Buffalo Technology AirStation MIMO WZR-G108
- MIMO support
- Nothing of note
This router is recommended if you want a stable and far-reaching wireless network.
Price$ 279.00 (AUD)
If you want to implement a far-reaching and speedy Wi-Fi network, a MIMO-capable (multiple-in, multiple-out antenna technology) router is currently your best option, and Buffalo's AirStation MIMO WZR-G108 is worth considering.
It's a 4-port router that can be used to distribute an ADSL or a cable Internet connection and it can provide a theoretical throughput of up to 108Mbps (13.5MBps) for wireless transmissions by using two radio channels.
The router's wireless speed was tested over short and medium distances by transferring a 717MB video file from a file server to a wireless notebook using a Buffalo AirStation MIMO WLI-CB G108 PC Card adapter. At a distance of 1.5m without any walls or other obstacles, an average throughput of 3.79MBps was achieved. At a distance of 10m through a double-brick wall, the same file averaged a throughput of 3.61MBps. Multiple transfers recorded similar times in our tests. In fact the router streamed video comfortably at up to 30m away and you can still browse the Internet at up to 50m.
The router supports the latest encryption algorithms, and we used WPA (Wi-Fi protected access) and AES (advanced encryption system) in our tests. Additionally, the router supports AOSS (AirStation One-Touch Secure System), which is a Buffalo-specific feature that can automatically, at the touch of one button, enable the highest available security for your wireless network. The router has all the networking features expected in this price range, including an easy to access event log. It was very stable during continuous tests while distributing an ADSL connection across three computers.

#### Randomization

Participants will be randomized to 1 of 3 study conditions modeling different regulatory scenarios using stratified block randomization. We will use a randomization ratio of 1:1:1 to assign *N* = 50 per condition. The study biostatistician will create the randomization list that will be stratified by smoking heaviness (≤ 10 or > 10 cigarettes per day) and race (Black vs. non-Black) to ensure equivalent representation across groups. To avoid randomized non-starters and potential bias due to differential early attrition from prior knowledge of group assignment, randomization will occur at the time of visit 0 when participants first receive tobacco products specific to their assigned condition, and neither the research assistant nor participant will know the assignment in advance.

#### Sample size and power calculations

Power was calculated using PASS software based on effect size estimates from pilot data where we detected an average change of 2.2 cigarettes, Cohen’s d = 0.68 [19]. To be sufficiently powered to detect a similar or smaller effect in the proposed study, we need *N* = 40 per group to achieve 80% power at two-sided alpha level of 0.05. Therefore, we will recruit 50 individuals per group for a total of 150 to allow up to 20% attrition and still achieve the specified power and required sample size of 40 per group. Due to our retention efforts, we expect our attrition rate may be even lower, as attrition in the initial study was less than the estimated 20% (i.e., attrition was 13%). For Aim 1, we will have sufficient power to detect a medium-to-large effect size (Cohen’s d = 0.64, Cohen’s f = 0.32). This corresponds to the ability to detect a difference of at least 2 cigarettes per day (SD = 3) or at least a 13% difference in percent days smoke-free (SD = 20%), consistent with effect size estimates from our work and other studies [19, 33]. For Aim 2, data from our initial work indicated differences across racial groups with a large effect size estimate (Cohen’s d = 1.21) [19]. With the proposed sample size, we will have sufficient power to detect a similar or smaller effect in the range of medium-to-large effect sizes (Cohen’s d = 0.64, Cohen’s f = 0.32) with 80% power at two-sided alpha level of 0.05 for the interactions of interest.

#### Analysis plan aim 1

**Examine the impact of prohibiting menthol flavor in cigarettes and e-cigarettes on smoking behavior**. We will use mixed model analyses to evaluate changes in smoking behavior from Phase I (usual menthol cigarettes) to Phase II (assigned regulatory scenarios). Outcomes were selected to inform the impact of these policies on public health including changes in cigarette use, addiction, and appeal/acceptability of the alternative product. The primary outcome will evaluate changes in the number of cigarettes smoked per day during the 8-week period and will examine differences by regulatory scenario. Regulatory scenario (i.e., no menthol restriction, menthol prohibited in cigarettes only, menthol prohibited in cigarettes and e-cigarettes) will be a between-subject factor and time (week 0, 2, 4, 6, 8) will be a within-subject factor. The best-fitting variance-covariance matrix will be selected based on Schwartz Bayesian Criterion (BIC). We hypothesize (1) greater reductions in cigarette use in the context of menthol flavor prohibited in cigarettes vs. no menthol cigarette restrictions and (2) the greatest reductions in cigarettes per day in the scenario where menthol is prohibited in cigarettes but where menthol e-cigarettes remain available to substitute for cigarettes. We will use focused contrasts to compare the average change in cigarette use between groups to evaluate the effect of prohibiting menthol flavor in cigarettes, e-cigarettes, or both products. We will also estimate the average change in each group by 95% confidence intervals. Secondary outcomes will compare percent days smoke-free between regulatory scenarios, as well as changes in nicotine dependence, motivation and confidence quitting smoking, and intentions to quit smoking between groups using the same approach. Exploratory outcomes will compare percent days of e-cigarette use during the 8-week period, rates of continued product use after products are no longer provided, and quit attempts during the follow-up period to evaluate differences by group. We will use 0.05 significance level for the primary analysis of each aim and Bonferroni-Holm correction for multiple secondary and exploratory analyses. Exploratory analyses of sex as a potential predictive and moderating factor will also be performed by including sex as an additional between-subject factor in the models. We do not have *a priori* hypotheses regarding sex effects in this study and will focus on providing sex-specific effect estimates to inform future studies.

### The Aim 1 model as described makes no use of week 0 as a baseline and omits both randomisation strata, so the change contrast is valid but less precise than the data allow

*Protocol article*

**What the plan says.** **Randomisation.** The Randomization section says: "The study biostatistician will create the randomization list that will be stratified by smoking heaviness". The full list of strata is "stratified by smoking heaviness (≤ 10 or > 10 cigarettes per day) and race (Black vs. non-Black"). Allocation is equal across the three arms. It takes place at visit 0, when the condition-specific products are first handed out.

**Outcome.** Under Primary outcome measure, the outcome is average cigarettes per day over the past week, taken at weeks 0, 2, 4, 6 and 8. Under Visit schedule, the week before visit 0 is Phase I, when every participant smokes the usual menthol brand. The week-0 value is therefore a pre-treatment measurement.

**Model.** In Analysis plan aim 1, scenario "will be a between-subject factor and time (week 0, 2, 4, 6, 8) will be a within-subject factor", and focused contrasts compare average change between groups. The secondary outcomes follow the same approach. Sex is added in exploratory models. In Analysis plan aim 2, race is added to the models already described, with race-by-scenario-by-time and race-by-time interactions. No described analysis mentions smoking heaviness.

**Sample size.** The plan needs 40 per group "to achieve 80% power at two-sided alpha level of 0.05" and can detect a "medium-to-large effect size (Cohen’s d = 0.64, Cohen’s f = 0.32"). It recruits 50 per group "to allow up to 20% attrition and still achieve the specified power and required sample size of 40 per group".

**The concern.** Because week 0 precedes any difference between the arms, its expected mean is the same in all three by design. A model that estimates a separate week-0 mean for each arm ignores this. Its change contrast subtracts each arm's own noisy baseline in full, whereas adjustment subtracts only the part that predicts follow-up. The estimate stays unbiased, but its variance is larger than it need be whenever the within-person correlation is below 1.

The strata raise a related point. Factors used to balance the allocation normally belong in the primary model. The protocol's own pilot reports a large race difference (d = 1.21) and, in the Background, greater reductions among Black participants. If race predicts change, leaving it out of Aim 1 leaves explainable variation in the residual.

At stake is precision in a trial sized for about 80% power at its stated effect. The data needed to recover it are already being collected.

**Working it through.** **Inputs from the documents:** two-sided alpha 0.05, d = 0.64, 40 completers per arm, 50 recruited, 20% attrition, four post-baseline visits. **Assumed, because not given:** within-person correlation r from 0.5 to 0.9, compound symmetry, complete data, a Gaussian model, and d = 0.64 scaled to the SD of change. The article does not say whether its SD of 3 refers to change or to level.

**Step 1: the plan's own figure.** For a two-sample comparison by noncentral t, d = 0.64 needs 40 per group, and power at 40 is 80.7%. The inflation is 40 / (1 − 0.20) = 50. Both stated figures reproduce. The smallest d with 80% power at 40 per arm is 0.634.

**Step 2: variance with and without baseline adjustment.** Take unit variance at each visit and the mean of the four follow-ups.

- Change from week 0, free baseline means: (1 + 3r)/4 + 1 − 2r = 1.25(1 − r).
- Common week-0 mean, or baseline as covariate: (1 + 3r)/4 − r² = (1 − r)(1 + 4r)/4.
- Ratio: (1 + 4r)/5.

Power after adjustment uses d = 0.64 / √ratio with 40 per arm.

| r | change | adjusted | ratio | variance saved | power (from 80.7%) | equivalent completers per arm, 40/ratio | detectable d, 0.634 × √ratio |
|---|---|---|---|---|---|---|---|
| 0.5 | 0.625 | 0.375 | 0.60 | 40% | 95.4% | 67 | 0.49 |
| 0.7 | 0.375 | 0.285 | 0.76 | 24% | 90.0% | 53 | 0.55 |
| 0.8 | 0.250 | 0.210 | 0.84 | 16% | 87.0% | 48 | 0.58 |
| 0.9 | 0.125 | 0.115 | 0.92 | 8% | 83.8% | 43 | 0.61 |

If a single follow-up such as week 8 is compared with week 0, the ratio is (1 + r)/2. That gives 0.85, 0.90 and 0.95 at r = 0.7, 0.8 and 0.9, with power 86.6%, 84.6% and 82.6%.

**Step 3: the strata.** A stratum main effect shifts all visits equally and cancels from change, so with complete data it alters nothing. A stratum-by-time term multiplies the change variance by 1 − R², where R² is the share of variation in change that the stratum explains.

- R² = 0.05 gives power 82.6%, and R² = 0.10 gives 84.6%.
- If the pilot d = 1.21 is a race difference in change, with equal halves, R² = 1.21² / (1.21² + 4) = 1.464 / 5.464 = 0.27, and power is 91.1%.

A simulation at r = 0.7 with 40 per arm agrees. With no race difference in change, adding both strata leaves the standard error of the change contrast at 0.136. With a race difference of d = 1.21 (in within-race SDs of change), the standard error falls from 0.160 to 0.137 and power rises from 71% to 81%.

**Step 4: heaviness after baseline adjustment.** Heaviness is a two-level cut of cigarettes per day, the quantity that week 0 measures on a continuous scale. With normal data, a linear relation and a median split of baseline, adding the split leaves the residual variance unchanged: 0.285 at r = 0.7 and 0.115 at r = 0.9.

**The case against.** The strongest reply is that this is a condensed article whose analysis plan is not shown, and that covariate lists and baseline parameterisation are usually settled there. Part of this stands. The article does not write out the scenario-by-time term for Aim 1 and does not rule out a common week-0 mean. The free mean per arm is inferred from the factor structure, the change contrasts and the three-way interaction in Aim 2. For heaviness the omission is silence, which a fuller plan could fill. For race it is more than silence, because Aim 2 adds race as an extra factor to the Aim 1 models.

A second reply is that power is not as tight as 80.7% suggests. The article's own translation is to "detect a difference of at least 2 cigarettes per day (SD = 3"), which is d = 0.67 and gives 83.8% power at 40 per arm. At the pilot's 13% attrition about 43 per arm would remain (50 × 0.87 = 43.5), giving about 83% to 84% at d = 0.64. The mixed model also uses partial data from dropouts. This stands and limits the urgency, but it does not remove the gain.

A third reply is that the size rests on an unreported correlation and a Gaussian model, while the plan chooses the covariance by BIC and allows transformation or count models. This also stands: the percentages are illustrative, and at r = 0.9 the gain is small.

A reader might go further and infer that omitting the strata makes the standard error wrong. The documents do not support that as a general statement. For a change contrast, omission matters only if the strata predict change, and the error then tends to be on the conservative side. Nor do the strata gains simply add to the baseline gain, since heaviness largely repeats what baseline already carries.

Struggling for Christmas presents this year? Check out our Christmas Gift Guide for some top tech suggestions and more.
Join the PC World newsletter!
Most Popular Reviews
- 1 HP Stream 11 laptop
- 2 Acer Chromebook 11 (CB3-111)
- 3 Asus Zenbook UX303LN Ultrabook
- 4 Samsung's Galaxy Alpha review: A peek into the Galaxy S6
- 5 Lenovo Yoga 3 Pro hybrid Ultrabook
Best Deals on GoodGearGuide
Latest News Articles
- New undersea cable to link Australia and New Zealand
- Sony cancels 'The Interview' release after threats following cyberattack
- Forensic software gets around iCloud security features
- Human error root cause of November Microsoft Azure outage
- Uber envisions a safer ride in 2015
GGG Evaluation Team
First impression on unpacking the Q702 test unit was the solid feel and clean, minimalist styling.
For work use, Microsoft Word and Excel programs pre-installed on the device are adequate for preparing short documents.
The Fujitsu LifeBook UH574 allowed for great mobility without being obnoxiously heavy or clunky. Its twelve hours of battery life did not disappoint.
The screen was particularly good. It is bright and visible from most angles, however heat is an issue, particularly around the Windows button on the front, and on the back where the battery housing is located.
My first impression after unboxing the Q702 is that it is a nice looking unit. Styling is somewhat minimalist but very effective. The tablet part, once detached, has a nice weight, and no buttons or switches are located in awkward or intrusive positions.